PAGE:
Everyone has a natural way of responding to people and their environment. The consistent patterns of thinking, feeling and behaving are what psychologists call personality.
Personality traits have positive aspects: we might see patterns of being good at self-motivation and long-term planning (conscientiousness) or innovative, creative, information seekers (openness to experience).
But there is also a dark side of personality, where we see patterns of behaviour that cause problems, conflict and distress in the workplace.
Personality and stress responses
Counterproductive behaviours tend to come out under stress: people who are naturally perfectionistic can become enraged by small errors; people who are normally vigilant may become paranoid; employees who are natural people-pleasers may become desperate for attention and approval. Normal, adaptive workplace behaviours can become dysfunctional when amplified.
Everyone has a set of behaviours they use to combat stress and alleviate tension. Most people use strategies that work fairly well most of the time. However, these strategies are not always effective, and may even be counterproductive when taken to extremes.
Why is this important for managers?
There’s a couple of ways we can look at personality:
- Selecting and identifying for the ‘bright’ side – the positive traits that will help people be more successful in certain roles, teams and projects.
- Identifying and managing the ‘dark’ side – the behaviours employees use when under extreme stress or pressure.
Managers tend to focus on the first point, but sometimes overlook the darker side of employee behaviour and find it difficult to talk about the behaviours that come out during times of stress or adversity.
Everyone has periods in their days and their lives when stress becomes overwhelming, and people say or do the wrong thing at the wrong time. But part of managing and mitigating that is self-awareness and – for managers – understanding other people’s dark sides.
What’s your dark side?
A useful self-awareness exercise is to reflect on your own personality style and understand your dark side in relation to other people’s personality styles.
To help with this, consider how you fit into the clusters below. Note that these patterns are not mutually exclusive; some people use a combination of these based on a lifetime of experience.
Cluster A: Eccentric Styles – Driven to be different
- Wary – cautious about the motivations of other people and tend to be hyper-vigilant. Good at threat detection.
- Solitary – prefer to work alone, often focusing on specific tasks without interruption. Good at independent work and thought.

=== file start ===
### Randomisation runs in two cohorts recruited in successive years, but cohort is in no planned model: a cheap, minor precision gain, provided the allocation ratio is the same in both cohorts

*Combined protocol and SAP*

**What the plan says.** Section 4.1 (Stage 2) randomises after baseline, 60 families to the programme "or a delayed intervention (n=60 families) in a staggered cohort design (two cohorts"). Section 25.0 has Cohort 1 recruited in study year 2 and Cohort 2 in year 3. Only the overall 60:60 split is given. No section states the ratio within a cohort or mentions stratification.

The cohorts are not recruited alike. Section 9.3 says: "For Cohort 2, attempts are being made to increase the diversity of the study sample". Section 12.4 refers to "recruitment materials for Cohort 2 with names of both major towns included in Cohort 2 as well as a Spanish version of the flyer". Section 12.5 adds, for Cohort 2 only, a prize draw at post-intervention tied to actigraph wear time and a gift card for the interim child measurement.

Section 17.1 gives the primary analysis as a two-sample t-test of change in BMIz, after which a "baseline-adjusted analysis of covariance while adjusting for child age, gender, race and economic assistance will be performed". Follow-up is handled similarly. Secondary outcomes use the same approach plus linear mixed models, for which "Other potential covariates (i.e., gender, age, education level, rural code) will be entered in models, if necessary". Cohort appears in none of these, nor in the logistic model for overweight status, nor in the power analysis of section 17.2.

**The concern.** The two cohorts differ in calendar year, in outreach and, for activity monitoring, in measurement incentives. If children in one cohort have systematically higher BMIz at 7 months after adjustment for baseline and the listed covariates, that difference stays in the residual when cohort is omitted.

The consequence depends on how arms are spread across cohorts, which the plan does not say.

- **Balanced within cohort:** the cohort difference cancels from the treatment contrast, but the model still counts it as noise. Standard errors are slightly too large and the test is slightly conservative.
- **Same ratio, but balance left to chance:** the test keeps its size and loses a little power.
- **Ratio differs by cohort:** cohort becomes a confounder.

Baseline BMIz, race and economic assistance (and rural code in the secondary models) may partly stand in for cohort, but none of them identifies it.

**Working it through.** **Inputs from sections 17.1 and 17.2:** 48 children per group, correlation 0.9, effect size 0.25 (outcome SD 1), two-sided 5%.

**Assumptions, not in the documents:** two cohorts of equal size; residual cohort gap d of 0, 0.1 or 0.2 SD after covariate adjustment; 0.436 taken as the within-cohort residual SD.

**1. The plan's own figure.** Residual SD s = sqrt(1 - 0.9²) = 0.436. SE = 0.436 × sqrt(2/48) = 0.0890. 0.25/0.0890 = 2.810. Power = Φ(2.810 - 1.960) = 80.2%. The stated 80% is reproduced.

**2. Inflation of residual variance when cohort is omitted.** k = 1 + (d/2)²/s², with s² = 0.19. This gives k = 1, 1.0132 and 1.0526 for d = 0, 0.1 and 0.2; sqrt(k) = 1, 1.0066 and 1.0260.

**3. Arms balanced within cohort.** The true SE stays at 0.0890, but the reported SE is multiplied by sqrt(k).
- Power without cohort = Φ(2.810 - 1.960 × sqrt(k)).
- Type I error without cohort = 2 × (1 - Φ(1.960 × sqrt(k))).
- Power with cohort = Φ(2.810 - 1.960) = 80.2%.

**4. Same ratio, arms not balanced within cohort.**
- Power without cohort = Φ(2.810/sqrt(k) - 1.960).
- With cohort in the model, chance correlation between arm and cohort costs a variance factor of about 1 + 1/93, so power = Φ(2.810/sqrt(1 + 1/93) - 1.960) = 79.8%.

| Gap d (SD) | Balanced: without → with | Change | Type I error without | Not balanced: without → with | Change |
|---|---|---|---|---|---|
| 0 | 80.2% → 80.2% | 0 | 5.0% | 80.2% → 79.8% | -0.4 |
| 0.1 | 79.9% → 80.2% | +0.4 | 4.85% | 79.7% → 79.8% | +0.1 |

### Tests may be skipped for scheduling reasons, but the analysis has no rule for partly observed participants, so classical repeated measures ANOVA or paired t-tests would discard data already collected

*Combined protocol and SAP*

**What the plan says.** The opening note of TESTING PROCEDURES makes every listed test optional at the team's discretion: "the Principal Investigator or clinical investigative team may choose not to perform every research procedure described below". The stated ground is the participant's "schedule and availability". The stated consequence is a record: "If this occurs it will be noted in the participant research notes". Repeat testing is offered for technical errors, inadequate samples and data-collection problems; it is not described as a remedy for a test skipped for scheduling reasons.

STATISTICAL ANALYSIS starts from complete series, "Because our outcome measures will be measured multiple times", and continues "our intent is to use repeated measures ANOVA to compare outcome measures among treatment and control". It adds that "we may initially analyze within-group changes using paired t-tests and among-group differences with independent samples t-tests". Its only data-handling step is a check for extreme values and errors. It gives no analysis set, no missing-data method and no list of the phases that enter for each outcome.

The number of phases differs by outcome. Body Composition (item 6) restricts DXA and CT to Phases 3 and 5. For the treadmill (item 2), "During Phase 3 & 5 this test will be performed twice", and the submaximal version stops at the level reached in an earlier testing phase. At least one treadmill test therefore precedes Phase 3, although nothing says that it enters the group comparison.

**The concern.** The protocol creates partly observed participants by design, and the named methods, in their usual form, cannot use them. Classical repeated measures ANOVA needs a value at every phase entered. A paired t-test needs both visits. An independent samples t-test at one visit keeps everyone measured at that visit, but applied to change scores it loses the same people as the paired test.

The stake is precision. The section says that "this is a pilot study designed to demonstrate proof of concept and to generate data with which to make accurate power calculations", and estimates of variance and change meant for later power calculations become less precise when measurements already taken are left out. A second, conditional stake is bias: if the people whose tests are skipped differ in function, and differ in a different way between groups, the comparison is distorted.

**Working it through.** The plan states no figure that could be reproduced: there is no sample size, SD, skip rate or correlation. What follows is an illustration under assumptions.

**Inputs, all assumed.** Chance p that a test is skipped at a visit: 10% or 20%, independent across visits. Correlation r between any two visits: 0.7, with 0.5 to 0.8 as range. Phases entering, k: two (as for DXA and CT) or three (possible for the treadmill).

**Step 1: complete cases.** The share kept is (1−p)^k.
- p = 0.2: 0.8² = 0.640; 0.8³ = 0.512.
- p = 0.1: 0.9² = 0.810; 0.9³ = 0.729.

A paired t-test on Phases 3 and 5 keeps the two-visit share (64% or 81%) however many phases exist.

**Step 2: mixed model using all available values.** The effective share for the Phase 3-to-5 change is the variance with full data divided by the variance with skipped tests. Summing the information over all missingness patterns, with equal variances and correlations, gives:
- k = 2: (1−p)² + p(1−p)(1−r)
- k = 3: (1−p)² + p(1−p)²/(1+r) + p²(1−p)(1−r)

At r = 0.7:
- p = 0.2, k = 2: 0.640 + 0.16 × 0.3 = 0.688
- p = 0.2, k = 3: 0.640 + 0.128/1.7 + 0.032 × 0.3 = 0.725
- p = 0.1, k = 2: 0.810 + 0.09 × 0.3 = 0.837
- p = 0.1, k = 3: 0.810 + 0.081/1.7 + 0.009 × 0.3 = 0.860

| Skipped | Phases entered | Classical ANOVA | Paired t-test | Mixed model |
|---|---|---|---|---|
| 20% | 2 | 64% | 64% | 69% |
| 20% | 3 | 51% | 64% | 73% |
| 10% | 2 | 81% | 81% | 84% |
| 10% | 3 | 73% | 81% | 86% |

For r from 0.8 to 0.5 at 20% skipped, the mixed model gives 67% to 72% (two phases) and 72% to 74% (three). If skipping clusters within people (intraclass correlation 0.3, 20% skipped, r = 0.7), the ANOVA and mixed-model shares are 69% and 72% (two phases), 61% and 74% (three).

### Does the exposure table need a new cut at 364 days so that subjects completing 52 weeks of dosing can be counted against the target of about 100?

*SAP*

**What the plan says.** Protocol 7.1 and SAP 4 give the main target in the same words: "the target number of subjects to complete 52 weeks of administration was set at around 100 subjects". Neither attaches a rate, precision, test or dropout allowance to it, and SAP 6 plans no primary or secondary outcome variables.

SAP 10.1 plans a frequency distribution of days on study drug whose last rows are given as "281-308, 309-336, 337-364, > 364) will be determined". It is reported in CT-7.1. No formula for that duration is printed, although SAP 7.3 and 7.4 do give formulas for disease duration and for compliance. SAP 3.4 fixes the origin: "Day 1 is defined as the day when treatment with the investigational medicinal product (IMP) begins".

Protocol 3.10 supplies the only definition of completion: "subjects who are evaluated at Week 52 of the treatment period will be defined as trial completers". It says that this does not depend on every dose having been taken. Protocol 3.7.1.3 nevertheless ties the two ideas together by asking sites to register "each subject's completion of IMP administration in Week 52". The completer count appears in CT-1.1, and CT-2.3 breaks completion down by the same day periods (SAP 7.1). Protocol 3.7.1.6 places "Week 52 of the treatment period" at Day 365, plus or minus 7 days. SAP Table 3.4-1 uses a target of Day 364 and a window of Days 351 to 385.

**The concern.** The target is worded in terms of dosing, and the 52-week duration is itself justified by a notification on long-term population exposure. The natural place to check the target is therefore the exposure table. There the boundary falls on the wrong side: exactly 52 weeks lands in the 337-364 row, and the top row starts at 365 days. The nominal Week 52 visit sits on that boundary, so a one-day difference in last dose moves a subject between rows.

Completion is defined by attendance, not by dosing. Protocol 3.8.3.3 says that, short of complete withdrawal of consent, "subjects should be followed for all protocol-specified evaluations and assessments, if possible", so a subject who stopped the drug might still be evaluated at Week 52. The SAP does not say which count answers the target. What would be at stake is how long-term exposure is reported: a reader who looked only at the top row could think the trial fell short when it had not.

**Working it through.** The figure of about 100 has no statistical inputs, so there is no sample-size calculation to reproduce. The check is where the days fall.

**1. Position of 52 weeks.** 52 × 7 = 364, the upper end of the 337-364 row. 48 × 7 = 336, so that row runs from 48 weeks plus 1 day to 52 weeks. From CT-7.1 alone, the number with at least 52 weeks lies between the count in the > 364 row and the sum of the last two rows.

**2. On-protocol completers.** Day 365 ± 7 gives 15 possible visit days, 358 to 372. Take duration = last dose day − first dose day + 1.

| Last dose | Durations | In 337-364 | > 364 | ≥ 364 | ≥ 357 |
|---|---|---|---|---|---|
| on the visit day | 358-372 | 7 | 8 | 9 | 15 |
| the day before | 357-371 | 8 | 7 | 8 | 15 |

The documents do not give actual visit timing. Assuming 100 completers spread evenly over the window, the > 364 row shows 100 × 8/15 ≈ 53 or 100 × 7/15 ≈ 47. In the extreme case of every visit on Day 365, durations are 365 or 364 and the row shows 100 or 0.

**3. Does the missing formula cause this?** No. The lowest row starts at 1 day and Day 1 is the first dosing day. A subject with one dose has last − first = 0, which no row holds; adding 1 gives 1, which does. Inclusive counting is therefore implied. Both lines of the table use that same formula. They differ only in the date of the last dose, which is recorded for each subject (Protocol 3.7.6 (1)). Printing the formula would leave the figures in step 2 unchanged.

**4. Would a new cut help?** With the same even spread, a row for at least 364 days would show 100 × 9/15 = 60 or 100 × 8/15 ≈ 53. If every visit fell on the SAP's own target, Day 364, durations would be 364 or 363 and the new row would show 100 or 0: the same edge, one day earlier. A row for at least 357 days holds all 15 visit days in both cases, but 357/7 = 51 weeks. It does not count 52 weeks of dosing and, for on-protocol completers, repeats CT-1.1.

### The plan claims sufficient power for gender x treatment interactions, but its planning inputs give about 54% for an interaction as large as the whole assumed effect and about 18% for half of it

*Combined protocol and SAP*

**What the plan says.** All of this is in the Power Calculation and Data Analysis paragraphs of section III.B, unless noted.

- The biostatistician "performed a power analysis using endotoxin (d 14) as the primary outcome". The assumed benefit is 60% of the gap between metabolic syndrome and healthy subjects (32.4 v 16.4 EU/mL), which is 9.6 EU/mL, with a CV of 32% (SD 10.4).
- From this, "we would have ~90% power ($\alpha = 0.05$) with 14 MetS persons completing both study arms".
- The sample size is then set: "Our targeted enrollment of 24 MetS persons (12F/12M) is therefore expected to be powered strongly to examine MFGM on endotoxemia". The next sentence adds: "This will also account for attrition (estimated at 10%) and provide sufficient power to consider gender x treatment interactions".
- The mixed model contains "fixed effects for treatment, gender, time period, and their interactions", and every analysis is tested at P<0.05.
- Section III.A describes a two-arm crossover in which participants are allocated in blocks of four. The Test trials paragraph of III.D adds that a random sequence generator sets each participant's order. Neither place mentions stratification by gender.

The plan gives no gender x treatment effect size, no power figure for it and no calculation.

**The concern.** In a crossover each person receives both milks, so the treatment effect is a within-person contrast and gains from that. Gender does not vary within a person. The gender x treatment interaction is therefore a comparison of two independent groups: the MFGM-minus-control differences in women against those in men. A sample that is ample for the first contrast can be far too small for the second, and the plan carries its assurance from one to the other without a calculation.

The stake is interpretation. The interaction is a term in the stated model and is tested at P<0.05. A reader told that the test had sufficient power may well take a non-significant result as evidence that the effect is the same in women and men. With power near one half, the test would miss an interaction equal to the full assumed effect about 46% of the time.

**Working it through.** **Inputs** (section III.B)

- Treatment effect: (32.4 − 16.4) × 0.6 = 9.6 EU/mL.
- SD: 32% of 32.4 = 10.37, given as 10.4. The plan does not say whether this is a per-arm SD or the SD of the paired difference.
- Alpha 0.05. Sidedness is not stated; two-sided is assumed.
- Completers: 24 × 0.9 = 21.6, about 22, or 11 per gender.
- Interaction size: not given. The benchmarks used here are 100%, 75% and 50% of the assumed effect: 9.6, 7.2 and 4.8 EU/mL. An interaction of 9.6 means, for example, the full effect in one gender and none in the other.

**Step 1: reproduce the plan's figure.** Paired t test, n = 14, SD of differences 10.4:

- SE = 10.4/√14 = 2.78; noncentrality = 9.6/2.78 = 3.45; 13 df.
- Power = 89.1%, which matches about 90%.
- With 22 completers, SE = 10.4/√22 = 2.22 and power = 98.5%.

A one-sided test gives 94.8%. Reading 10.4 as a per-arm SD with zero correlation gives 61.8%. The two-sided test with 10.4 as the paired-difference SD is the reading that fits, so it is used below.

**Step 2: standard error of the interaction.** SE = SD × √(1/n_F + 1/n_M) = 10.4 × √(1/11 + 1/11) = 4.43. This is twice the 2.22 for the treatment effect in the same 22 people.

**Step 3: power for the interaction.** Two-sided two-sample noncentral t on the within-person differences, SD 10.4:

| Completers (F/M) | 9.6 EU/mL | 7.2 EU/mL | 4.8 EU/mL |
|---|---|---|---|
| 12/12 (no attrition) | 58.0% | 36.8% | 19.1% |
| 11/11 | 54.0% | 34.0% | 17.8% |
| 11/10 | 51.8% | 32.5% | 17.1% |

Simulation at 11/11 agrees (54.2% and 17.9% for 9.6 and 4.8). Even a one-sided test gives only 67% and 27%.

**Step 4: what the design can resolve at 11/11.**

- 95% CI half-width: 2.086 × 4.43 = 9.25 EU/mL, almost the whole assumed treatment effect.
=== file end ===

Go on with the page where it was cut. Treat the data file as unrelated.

- Unconventional – need to be seen as unique and different, dislike ‘normal’. Good at approaching problems from a different perspective.
Cluster B: Assertive Styles – Driven to achieve control
- Aggressive – have a persistent desire for excitement and fear of missing out. Good at taking decisive action.
- Impulsive – tend to run very hot and cold and can be intense but unpredictable. Good at initiating relationships and sparking new ideas.
- Dramatic – have a strong desire to be noticed and be seen by others. Good at commanding and holding the attention of others.
- Confident – presentation and image is extremely important. Good at projecting confidence.
- Resourceful – value outcomes over relationships. Good at getting things done at all costs.
Cluster C: Anxious Styles – Driven to fix problems
- Sensitive – keenly aware of interpersonal conflicts. Good at peace-making and consensus-building.
- Selfless – have a strong need to be useful and helpful to others. Good at advisory and support roles.
- Perfectionistic – high desire for order, control and productivity. Good at long-term planning.
How do you react to your own stress compared with others you work with? Which strategies do you normally use? Think about times they have been effective as well as when they have caused conflict in the workplace. And for more help understanding your own style, take your own free dark side personality test.
Ian’s book Dark Social: Understanding the darker side of work, personality and social media (Bloomsbury, 2021) is out from 11 November.
Image: Shutterstock/Willrow Hood
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